Read more: Sheer volume of misinformation risks diverting focus from fighting coronavirus


We also included patients from the communities we serve in the healthcare team. This helped us overcome many of the challenges with trust and lack of convenience that patients often mention when deciding to forgo care from the healthcare system. The inclusion of these peer providers who have successfully managed their conditions has helped serve as a bridge between the community and healthcare system to improve our relationship and ability to communicate with each other.

Our community-centred approaches have helped make evidence-based information more accessible for the population we serve and subsequently helped to improve health outcomes with limited additional costs. This integrated approach has enabled our programme to build trust with the communities we serve and directly address the challenges with misinformation as members of the community feel much greater comfort with seeking advice from providers who are based within the community.

Patients have also shown a much higher likelihood of adhering to the recommended treatments when services are delivered in this fashion. Seventy percent of patients were likely to continue seeing formally trained providers as opposed to only 31% when care is delivered from facilities.

How the public can help

As scientific inquiry reveals more about the novel coronavirus, the public must insist that leaders follow the evidence. In countries where officials are democratically elected, the ballot box is one way to remind them of the potential consequences of making decisions that harm the public.

Social media is another tool the public can use. But because it has often been cited as a source of misinformation, there’s a need for greater efforts to check facts and improve the accuracy of information shared on these platforms.


Read more: Why is it so hard to stop COVID-19 misinformation spreading on social media?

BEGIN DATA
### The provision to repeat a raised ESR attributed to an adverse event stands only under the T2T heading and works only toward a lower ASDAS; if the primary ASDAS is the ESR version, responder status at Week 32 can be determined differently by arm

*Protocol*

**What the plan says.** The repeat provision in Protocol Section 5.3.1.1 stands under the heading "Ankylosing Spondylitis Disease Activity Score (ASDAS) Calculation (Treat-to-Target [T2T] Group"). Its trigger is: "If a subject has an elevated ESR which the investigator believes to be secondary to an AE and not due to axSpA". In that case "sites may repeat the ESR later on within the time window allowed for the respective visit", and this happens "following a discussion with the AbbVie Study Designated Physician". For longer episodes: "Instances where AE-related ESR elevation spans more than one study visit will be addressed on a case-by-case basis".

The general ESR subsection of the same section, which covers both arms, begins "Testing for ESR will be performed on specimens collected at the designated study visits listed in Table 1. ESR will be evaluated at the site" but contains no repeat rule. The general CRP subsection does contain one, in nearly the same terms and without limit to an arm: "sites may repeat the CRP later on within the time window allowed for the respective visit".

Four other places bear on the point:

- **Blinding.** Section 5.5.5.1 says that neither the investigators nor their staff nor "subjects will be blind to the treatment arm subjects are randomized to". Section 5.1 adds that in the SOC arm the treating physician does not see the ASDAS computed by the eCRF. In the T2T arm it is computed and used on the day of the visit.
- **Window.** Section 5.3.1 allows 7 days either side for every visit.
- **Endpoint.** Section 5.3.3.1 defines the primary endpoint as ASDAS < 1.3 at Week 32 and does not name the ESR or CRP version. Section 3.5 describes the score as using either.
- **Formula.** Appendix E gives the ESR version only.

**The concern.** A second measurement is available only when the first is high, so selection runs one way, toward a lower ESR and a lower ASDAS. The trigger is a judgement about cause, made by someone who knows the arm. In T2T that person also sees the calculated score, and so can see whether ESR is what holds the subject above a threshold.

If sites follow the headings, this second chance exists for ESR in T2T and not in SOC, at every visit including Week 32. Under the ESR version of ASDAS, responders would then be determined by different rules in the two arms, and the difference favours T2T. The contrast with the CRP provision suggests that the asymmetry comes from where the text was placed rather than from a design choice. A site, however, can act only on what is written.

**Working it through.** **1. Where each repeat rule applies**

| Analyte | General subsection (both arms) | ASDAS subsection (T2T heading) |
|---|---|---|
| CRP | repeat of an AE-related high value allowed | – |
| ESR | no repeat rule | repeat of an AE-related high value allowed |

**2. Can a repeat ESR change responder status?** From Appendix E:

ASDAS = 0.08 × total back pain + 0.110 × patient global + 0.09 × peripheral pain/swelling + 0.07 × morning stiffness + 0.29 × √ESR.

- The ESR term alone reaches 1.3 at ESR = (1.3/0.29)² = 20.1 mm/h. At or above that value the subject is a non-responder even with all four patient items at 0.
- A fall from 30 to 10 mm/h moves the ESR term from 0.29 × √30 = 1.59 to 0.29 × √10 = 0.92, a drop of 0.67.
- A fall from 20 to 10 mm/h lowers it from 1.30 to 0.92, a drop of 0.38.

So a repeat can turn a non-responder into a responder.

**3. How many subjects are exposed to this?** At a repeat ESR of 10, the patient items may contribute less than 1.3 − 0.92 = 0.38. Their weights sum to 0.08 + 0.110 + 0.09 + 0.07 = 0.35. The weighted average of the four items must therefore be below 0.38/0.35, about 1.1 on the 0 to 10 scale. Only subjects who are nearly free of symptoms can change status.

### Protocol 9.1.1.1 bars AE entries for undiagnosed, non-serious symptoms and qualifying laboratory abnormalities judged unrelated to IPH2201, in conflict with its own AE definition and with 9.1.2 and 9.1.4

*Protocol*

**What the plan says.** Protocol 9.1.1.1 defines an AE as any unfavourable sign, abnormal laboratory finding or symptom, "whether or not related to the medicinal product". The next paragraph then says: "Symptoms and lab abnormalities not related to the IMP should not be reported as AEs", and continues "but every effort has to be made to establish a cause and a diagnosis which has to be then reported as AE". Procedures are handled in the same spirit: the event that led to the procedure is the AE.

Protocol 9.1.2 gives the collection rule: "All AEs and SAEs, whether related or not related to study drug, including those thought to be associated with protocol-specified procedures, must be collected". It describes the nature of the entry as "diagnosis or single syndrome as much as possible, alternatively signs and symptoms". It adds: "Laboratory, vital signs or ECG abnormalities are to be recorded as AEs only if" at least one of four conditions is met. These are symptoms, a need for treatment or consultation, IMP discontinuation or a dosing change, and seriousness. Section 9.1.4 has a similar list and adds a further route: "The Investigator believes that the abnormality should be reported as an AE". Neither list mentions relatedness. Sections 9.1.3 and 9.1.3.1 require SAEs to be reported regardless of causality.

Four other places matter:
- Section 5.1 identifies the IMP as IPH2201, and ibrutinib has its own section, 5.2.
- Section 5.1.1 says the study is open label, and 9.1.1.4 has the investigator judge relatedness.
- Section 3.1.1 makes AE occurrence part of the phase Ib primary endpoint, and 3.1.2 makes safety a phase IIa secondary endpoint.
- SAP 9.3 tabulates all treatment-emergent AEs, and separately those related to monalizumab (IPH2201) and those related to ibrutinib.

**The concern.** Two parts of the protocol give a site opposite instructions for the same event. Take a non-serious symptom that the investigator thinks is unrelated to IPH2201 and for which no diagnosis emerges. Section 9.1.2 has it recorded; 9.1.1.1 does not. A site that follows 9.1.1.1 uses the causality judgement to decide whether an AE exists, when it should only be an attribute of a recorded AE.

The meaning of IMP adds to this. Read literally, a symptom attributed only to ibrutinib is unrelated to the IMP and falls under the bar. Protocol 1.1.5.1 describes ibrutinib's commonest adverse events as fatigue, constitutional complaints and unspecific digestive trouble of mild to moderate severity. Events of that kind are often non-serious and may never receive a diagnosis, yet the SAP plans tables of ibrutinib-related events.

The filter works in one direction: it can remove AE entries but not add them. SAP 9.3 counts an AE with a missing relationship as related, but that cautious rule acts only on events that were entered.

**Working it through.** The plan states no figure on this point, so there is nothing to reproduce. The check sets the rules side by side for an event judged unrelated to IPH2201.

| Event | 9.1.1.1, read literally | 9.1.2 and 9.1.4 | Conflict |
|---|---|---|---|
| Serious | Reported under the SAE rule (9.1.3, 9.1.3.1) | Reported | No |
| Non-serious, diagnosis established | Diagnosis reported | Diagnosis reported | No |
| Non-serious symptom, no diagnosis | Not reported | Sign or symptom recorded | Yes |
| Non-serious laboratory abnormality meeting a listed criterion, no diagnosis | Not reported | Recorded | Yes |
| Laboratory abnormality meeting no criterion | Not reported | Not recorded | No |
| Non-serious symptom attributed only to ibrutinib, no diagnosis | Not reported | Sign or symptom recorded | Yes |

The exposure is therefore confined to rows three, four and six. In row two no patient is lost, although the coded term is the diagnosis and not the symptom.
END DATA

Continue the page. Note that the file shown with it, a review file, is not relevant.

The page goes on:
The limitations in connectivity in remote areas are a challenge. A combination of print, radio, text message, phone, and online messaging should be introduced from trusted sources to ensure citizens have access to the latest evidence-based information.

Increasing awareness in these ways would help to relieve the burden on health workers. They spend precious time correcting the public’s misconceptions and they sometimes face abusive behaviour from a panicking public.

As we all grapple with ways to assist in the response to coronavirus, one simple thing all of us can do is rely on verifiable facts to guide our actions.

Our examples from Kenya show that when healthcare providers integrate into communities, people will be more likely to seek out their advice and trust their opinions. The public has a responsibility to follow the guidance of trained healthcare experts. But healthcare providers must develop strategies to more effectively conduct outreach activities to educate the community. Instead of waiting in clinics for patients to come to them, providers must leave the confines of the clinic to meet community members where they are (while still adhering to social distancing recommendations).

Sonak D Pastakia, Professor, Purdue University

This article is republished from The Conversation under a Creative Commons license. Read the original article.

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The Conversation Africa